Amidst the bright studio lights, flashing screens, famous hosts, and all-around stressful situations, “Jeopardy!” isn’t all fun and games.
However, at the end of all the difficult trivia and prep work, contestants have the chance to walk away with some really life-changing money.
That’s if they get on the show in the first place. Shows like “Jeopardy!” are infamous for their difficult audition processes. Millions apply to be on the show, but few are picked to grace the iconic stage each year.
A recent contestant on the show opened up about the audition process that very few people get to be a part of.
Recently, a 12th grade English teacher named Jeffrey Mitchum graced the “Jeopardy!” stage. He was on earlier this month when Bill Whitaker was the guest host in charge. His episode aired on May 11.
‘Jeopardy!’ Contestant On Audition Process
Mitchum prepared for the show by watching past episodes and looking at the archives. That’s after he found out he actually made it onto the show in the first place. It all started with an online test that each interested contestant must complete and score well on. It is timed and has 50 questions.
“I hear stories about people who have auditioned 10 to 15 times. This was my first audition … I gave them my email address and got a message, ‘We’ll email you when the test is happening’ … I had to be sitting in front of my computer,” Mitchum said to The Reporter.
Mitchum notes that he was surprised to even get his spot behind a podium.
However, even with a remote audition process, the experience was still terribly nerve-wracking. He had 10 seconds to type in responses from a wide variety of categories, which is typical of “Jeopardy!” From sports to history to literature to science, contestants must know a dash of just about everything.
“Once you started taking the written test, it becomes nerve-wracking. And the more questions you answer, the more nerve-wracking it becomes,” Mitchum confessed.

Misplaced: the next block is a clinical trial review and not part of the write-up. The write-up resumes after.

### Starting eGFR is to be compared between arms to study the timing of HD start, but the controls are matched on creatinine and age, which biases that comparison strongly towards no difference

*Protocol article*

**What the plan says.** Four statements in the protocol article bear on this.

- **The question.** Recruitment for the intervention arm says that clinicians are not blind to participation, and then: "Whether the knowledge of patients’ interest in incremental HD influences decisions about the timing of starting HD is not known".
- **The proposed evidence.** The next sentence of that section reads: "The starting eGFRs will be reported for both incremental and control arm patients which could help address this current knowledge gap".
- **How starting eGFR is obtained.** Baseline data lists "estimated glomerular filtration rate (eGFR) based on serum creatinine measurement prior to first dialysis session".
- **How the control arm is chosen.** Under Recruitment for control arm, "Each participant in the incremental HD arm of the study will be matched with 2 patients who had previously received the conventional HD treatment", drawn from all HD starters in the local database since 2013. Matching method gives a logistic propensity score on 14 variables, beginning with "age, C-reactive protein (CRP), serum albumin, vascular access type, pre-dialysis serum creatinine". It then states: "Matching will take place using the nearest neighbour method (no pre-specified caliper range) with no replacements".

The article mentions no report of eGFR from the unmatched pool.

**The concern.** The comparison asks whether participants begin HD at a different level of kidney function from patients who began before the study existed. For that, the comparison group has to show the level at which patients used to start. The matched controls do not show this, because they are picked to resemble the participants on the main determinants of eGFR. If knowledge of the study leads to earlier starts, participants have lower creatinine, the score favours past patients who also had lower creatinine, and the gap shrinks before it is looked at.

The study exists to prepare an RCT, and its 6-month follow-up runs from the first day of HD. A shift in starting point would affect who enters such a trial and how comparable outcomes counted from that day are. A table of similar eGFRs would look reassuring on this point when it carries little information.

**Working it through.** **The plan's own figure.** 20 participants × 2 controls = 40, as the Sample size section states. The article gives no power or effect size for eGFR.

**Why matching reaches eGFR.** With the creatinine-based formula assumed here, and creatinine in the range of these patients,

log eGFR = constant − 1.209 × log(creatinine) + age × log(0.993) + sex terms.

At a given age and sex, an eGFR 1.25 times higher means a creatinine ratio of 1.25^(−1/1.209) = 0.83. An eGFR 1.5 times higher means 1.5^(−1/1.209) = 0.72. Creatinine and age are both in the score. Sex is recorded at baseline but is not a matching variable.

The best part is, Mitchum got to do it all over again a couple of months later in another online test. This time he got to do it with a crew member on Zoom.
To put it all in perspective, this entire process for the contestant started in March with the first test. His second test was in May. Then he eventually was notified he would participate in a simulated audition that is meant to mimic “Jeopardy!” gameplay.
Taping The Show And Success As A Contestant
After that, he received news that “Jeopardy!” would be in his near future. His taping days at the studio began in March of 2021.
Mitchum found the online test-taking process nerve-wracking, so how did he do on the real stage? In Culver City, he was surrounded by crew members, Bill Whitaker, and a number of other stressful components of any game show.
“I think a certain type of stoicism is required, having gone through the experience. If you let your nerves get to you too much, it’ll sink you pretty quick. I think the biggest emotional requirement is not to let the stress get to you too much,” he said.
Unfortunately, Mitchum did not walk away as the winner that night. Instead, Juliet Mayer, a graduate student, was the winner. Her two-day winnings were $53,200. Despite losing, it seems to have been quite the experience for the high school English teacher.
The chance to be on “Jeopardy!” is so rare, experience has a way of trumping money.